I'm looking at an implementation of SRP (Secure Remote Password) that essentially follows the Stanford documentation (http://srp.stanford.edu/design.html). I'm worried about one aspect though: In the initial message exchange the server sends the parameters to be used (modulus $N$, generator $g$, salt $s$) to the client after potentially looking up these parameters per user.
A correct server would choose $N$ as a large safe prime and $g$ as a generator. Under these circumstances I can see why the further protocol will give no information to try more than one password per protocol execution to a) a passive attacker, b) a man-in-the-middle attacker, or c) an active attacker that impersonates a server but doesn't have a copy of the server's database of password verifier values (otherwise a brute-force attack is trivial).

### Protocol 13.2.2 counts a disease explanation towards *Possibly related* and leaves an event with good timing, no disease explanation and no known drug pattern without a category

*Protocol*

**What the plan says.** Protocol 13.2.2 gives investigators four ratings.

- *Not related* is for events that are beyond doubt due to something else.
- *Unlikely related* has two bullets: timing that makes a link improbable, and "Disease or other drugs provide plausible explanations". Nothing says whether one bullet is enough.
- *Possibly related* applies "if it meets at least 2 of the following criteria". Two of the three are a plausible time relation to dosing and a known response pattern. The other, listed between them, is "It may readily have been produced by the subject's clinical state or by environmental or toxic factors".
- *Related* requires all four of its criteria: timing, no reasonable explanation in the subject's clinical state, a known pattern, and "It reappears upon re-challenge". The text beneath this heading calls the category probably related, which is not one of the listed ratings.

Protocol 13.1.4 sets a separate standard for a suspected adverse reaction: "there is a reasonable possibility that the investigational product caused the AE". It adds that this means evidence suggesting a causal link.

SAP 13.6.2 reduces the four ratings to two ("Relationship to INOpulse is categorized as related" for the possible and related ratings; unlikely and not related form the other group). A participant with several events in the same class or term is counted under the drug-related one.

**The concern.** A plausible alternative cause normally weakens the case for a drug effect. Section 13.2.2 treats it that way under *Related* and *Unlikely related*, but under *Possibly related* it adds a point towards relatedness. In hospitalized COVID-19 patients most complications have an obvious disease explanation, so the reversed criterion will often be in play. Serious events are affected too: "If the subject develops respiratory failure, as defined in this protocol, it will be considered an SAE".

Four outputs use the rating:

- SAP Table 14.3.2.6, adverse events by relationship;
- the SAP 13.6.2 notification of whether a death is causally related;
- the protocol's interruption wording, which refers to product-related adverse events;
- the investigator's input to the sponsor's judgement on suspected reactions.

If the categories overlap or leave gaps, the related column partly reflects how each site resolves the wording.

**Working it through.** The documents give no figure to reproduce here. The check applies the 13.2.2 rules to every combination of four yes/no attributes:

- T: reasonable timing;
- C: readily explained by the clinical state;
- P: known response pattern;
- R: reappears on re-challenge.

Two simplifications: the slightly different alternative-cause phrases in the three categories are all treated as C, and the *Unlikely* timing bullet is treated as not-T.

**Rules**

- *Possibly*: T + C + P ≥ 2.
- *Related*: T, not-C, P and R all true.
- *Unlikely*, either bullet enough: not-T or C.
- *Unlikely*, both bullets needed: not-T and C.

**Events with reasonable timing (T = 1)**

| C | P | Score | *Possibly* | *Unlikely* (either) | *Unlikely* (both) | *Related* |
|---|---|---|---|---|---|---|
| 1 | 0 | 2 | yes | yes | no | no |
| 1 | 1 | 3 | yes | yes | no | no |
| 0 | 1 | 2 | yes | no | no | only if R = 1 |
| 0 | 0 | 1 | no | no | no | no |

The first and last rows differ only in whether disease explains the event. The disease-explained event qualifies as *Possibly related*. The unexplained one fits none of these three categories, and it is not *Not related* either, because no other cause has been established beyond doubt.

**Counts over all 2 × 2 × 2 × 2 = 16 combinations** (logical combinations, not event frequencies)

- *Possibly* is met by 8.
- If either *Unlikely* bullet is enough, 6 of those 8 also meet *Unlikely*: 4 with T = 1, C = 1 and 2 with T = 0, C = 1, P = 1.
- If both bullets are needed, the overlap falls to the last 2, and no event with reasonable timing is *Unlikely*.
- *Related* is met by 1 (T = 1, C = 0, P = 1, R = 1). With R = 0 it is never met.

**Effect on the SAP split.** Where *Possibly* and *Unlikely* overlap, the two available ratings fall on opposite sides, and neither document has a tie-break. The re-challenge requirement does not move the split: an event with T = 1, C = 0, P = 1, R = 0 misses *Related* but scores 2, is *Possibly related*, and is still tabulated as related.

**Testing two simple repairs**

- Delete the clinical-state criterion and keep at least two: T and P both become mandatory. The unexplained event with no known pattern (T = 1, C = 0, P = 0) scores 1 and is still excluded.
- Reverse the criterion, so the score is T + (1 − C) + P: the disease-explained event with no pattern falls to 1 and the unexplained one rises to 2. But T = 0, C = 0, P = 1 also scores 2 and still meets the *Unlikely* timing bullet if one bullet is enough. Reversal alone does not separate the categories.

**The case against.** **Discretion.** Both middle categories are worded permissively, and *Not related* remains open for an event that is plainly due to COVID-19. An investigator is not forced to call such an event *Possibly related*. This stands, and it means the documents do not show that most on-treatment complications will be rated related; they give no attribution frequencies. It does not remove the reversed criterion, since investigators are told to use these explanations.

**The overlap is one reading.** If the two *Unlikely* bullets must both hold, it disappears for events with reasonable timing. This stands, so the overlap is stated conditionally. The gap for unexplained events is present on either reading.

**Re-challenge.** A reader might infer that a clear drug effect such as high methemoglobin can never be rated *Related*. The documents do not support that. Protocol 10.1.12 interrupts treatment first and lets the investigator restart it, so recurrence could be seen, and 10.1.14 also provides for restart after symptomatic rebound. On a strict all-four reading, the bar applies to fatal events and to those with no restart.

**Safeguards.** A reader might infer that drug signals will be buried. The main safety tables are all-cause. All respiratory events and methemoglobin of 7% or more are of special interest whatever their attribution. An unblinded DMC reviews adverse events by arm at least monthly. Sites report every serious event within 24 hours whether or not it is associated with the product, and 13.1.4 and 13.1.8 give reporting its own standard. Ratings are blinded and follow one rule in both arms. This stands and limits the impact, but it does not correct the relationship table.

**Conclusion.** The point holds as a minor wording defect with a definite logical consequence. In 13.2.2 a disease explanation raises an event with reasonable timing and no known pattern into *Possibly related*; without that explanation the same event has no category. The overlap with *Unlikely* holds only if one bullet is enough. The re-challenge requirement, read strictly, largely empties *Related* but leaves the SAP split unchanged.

However, given that the attacker is not likely to play by our rules, what would happen if an attacker that impersonates a server (but doesn't know the password verifier stored in the server database) choose bad values for $N$ and $g$?
These could be
- small $N$
- composite $N$
- non-safe prime $N$
- generator $g$ of a small subgroup in composite or non-prime $N$
Wouldn't the attacker in the server's position then be able to brute-force the discrete logarithm and learn the password-equivalent secret $x$ modulo their chosen small $N$ or in a small subgroup?